It's always a good idea to prep your hair before applying direct heat. Heat protectant prevents your hair from losing moisture as a result of heat. If your hair loses too much moisture, it will become dry, brittle and weak. If you want to go a step further to ensure your hair is moisturized before getting it flat-ironed, deep condition the day before or the day of. Keeping your hair hydrated is key in maintaining healthy hair and will not only prevent severe heat damage, but promote growth and length retention by reducing breakage.
Flat-ironing Hair without Blow-drying First
When you attempt to straighten wet, damp or tangled natural hair, you are not only making it harder to straighten by consistently flat-ironing tangled pieces, but you now have to use more heat to get it straight and may find yourself applying heat to the same pieces over and over. Blow-drying before flat-ironing does the job of drying and detangling. Blow-drying first will not only prevent you from having to use excessive heat with the flat-iron, but it make your style look smoother and last longer. You can blow dry on a low or cool setting if you would prefer to do so, but do make sure that before you even begin to flat-iron your hair that it is in a dry state and you have gotten most of the kinks out.
You can also use roller setting as alternative to blow-drying your hair. This is a method commonly used in Dominican salons, that works the same if not better than blow drying. With this method, your wet natural hair is detangled and set on rollers. After the rollers are in, you sit under a hooded dryer until your hair has dried so that when you take the rollers out, your natural hair is already stretched and smoothed out. Roller setting is a great way to use less direct heat to achieve your style and makes for a smoother, silkier blowout.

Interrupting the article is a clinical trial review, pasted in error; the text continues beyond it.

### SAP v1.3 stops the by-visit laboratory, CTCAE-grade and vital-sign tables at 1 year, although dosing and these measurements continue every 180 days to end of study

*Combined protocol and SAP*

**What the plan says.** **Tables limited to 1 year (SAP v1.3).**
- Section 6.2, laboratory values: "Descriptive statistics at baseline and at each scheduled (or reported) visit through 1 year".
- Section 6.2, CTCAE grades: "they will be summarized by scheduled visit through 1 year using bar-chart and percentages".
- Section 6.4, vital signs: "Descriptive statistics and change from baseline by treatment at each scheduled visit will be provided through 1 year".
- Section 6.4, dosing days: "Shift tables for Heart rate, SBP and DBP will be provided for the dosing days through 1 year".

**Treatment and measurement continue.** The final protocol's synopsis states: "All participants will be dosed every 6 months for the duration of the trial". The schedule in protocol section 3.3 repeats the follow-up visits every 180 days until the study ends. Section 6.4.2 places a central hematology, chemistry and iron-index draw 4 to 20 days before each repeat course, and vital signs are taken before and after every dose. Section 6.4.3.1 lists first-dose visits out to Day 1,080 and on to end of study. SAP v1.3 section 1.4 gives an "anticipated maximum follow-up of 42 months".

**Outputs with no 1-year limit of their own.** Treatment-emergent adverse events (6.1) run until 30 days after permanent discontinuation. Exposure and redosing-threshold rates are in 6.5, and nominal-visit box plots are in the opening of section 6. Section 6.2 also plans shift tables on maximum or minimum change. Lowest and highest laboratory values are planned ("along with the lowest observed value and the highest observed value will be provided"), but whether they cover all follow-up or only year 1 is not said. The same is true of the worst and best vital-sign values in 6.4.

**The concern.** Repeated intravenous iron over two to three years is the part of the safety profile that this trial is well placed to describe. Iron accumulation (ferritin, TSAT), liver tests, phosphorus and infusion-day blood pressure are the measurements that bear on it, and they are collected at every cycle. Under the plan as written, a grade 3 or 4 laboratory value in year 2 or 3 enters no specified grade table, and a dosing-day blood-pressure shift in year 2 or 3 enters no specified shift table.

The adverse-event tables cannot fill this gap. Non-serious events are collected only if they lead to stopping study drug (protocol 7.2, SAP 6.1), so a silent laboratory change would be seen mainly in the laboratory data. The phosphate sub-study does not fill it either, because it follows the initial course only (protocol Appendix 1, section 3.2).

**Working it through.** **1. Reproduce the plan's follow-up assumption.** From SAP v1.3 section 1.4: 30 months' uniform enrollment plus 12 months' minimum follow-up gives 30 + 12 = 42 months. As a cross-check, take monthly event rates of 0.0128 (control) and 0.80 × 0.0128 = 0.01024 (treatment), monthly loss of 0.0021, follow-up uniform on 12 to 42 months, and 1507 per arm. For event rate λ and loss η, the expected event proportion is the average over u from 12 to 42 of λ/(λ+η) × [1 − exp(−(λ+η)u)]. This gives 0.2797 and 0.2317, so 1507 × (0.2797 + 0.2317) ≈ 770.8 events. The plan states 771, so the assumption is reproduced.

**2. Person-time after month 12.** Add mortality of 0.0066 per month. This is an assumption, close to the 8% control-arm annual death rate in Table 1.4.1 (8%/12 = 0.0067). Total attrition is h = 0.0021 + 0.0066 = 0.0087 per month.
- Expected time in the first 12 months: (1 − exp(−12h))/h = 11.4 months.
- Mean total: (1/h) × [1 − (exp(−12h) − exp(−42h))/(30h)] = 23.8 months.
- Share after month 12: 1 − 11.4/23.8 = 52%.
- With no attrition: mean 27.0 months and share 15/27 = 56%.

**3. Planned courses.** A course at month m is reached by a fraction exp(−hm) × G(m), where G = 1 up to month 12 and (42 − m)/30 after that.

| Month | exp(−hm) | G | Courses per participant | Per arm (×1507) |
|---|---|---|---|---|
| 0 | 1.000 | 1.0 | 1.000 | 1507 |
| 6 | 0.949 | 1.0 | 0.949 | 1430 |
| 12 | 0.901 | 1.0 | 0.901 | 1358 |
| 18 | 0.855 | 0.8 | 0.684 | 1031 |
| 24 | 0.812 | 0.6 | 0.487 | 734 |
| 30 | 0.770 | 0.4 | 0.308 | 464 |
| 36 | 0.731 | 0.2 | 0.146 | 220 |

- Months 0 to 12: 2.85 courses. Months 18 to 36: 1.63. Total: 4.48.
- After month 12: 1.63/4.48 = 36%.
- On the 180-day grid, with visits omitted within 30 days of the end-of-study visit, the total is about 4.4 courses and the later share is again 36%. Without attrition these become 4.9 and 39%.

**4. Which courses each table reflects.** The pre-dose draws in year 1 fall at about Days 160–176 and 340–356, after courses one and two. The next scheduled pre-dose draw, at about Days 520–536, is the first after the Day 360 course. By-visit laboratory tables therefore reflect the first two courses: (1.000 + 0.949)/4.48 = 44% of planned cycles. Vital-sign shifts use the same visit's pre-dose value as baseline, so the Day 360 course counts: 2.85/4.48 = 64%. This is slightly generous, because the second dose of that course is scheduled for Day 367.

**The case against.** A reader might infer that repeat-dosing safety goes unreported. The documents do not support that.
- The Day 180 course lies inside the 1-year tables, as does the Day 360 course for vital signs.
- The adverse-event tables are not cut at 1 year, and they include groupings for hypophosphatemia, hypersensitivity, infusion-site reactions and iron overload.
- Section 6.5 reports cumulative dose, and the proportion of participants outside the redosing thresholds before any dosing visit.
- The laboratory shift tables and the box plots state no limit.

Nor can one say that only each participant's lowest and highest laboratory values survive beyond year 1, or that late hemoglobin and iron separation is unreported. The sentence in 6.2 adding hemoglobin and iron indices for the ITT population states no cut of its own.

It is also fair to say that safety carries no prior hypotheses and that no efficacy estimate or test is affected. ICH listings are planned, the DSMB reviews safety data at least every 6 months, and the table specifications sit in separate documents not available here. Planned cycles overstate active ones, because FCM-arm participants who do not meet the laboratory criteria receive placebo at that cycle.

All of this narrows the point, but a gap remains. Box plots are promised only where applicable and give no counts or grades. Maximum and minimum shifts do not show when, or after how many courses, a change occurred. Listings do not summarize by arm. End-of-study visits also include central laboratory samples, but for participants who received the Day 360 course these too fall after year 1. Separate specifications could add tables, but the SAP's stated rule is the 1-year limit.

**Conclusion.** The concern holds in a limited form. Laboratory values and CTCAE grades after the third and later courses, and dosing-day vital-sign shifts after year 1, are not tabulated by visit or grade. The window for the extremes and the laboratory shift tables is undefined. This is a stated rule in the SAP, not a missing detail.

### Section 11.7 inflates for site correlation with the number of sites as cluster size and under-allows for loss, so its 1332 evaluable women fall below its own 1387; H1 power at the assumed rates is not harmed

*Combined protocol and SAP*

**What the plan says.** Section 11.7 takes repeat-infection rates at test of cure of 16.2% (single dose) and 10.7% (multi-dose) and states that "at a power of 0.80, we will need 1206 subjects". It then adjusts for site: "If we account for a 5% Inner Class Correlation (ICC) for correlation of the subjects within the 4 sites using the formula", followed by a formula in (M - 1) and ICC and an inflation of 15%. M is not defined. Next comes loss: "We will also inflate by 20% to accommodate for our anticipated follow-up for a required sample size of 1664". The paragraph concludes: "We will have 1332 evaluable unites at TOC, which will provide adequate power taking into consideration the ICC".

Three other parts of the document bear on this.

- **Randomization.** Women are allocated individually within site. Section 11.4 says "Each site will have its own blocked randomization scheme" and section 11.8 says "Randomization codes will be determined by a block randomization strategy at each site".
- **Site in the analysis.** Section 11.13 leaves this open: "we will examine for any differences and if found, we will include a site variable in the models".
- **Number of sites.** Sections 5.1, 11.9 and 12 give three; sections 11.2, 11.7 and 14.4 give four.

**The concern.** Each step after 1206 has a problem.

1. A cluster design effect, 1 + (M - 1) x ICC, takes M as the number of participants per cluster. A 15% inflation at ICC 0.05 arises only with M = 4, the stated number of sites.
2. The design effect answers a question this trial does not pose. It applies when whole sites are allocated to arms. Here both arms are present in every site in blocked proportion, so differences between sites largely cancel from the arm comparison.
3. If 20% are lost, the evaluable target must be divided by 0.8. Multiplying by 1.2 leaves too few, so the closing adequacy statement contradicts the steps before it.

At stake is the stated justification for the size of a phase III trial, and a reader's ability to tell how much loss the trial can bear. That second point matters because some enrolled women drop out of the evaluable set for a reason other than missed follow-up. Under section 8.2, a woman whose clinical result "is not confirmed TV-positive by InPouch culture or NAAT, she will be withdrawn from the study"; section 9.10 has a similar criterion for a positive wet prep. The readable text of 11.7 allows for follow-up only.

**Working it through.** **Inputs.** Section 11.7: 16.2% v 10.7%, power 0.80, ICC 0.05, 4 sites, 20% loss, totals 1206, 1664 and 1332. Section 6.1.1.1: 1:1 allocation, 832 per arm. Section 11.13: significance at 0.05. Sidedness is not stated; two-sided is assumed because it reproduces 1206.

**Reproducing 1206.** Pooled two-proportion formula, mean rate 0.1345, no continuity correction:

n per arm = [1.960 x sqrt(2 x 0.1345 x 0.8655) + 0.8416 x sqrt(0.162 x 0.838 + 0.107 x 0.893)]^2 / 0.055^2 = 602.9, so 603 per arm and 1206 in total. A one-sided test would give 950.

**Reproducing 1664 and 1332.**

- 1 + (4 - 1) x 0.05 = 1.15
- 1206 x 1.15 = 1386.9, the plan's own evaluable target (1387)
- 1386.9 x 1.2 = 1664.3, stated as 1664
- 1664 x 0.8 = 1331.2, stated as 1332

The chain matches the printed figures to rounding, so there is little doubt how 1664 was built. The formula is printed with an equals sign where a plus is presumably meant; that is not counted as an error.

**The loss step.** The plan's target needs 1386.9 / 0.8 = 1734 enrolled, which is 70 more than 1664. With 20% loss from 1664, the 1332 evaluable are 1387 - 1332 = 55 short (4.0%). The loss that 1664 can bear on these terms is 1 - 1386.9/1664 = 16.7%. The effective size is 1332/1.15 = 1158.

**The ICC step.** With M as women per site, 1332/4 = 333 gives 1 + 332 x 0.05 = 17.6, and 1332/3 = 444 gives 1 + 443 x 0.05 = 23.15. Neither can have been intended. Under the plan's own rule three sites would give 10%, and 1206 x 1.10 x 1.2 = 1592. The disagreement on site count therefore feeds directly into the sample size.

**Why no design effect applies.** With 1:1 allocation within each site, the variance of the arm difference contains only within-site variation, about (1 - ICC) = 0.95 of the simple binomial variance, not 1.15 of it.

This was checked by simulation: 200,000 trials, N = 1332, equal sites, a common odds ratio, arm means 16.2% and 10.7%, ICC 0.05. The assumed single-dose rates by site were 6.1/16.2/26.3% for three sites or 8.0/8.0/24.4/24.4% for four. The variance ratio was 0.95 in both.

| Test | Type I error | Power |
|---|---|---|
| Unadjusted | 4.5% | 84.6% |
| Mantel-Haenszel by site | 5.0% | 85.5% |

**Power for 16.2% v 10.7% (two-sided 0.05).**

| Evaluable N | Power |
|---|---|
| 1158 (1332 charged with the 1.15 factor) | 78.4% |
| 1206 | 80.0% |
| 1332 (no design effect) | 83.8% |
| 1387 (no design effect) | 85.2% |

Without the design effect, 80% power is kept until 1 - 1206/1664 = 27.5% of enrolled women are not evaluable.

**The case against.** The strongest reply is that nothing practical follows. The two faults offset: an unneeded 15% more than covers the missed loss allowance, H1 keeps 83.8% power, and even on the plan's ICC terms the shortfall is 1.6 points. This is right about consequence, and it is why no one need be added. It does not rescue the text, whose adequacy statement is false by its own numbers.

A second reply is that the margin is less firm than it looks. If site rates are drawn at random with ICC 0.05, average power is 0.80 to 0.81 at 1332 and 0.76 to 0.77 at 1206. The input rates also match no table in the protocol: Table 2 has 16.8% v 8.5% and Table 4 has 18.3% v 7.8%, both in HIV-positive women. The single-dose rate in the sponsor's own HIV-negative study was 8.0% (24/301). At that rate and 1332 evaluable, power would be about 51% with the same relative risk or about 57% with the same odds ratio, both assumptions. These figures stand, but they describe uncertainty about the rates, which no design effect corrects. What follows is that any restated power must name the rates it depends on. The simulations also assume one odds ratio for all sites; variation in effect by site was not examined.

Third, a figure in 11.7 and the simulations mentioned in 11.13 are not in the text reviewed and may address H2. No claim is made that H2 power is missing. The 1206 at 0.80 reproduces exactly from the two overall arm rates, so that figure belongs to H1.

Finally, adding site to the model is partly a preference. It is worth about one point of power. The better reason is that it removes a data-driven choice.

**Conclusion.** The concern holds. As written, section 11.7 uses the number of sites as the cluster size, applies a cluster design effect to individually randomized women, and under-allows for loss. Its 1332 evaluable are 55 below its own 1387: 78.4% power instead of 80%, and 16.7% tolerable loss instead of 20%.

Straightening Dirty Hair
One thing you should never do in any circumstance is flat-iron dirty hair. By doing so, you are sealing dirt into your hair and not only encouraging product build-up, but dirty hair is harder to cooperate, so you will end up applying MORE heat than usual to get your hair straight. Straightening dirty hair is a bad habit that you do not want to start, and if you have, I hope this article encourages you to end that habit immediately. To best prevent heat and styling damage from a silk press, you should always begin on clean, detangled, blown out hair.
Your Hair is Drier than Usual...
Heat has the ability to strip your hair of moisture. If you have made a habit of using high heat on your hair consistently without the use of a heat protectant, you may notice that your hair feels dry even after a wash.
Heat damage has the ability to change the porosity of your hair. If you notice your hair is suddenly high porosity and looses moisture quickly, it can be a sign that you have dried your hair out from using heat improperly.
You are Experiencing Hair Thinning or Breakage...
Unless you have an underlying health condition, you should not be loosing noticeably large portions of hair. Healthy hair sheds, and it is normal to see large amounts of hair coming out after taking out a protective style since hair can trapped in the braids, however, if that is not the case, heat damage could be the cause. Hair thinning or breakage can result from chemical, heat or styling damage. If you have noticed any of the previous signs listed, chances are that you missed them early on and because of all the damage, your hair has weakened to the point of falling out.
This can be an extremely devastating situation, but I want you to know that there is hope. Since the dead hair has already come out on its own, the best thing that you can do in this situation is focus on strengthening your hair and abstaining from heat and high manipulation styling so that your hair can grow back strong and healthy. You can read for more tips here.
What You Can Do About It?
If you think your hair might be heat damaged, there are a few routes you can take to get back your healthy curls. Have a stylist to access the damage and develop a plan. Although starting over is always a good idea, depending on the severity of damage, making the big chop is not the only option. Read this article to learn how to transition from heat damaged hair back to healthy natural curls.